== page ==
And, an article titled: Curcumin: A Review of Its’ Effects on Human Health”, discusses the benefits of turmeric (curcumin) for healthy people, and how it plays a role in preventative health. This study found that the anti-inflammatory benefits of curcumin are systemic, which means that it influences conditions like metabolic syndrome, which includes insulin resistance, hypertension and high cholesterol, and obesity. Curcumin also improves insulin sensitivity and reduces elevated blood pressure. By lowering or preventing chronic inflammation people may be able to avoid or reduce conditions like insulin sensitivity or elevated blood pressure that lead to obesity, illness, and disease. 

 A recent article Curcumin as an Alternative Epigenetic Modulator: Mechanism of Action and Potential Effects” is a fascinating look at the role curcumin plays in the behavior of genes.  

How is curcumin an epigenetic modulatorAs one of the most powerful antioxidants, curcumin helps reduce and balance oxidative stress. Oxidative stress is caused from the accumulation of free radicals, which is happening in the body all the time, but if too many “free radicals” are bouncing around the molecules become unstable and damaging.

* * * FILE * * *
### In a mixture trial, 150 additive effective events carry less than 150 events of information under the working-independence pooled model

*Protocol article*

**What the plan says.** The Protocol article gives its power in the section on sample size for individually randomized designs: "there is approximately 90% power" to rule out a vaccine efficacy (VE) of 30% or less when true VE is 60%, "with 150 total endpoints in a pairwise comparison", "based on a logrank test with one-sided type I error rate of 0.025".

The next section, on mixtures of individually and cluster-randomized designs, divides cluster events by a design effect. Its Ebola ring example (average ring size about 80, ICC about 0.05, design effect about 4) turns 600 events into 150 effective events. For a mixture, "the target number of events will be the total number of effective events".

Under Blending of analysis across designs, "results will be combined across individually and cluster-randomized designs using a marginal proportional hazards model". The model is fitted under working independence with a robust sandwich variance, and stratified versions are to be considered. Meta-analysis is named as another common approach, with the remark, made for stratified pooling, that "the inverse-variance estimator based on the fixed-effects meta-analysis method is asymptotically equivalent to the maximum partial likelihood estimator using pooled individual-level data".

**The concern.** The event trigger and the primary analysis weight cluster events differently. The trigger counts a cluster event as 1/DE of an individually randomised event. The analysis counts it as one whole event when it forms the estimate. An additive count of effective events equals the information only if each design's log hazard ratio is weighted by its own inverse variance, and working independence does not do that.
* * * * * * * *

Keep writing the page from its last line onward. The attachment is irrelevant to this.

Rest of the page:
Most of the time, the body takes care of this, with antioxidants and enzymes that target and clean up the free radicals – preventing them causing harm. But when the body becomes overwhelmed from oxidative stress, or it becomes chronic state, it takes a significant toll on the body and can lead to a multitude of diseases. Alzheimer’s, cancer, and cardiovascular disease are all linked to chronic oxidative stress.   

Cue the sunny yellow spice to the rescue. In fact, to illustrate its role, think of curcumin as an assistant, to the main performerNRF2. NRF2 is transcription factor protein that resides outside the nucleus of the cell. It is held there, blocked by another protein. In order to be “released” it needs the assistance of an antioxidant like curcumin. When the curcumin comes into play it binds to the protein that is holding NRF2 back, which then releases the NRF2, allowing the NRF2 to penetrate the nucleus. Once inside, it binds to an area of DNA which kicks off its power, which is NRF2’s ability to quickly eliminate oxidative stress.  

In other words, curcumin harmonizes Nrf2 expression in various disorders including neurocognitive, diabetes, and renal conditions. 

Including turmeric in your diet or as a supplement, is a great way to help balance oxidative stress. Making good, healthy choices like consuming a variety of vegetables, fruits, and protein, as well as limiting alcohol and doing your best to control stressperhaps with sensible exercise and meditation, can also help balance your oxidative stress.  

Another factor to consider is that the buildup and burdens of exposures to environmental toxins, heavy metals, chemicals from foods, pesticides and pollutants, increase the levels of free radicals and contribute to high oxidative stress. Try to eliminate or limit your exposures, and your body will not be overwhelmed or as unstable.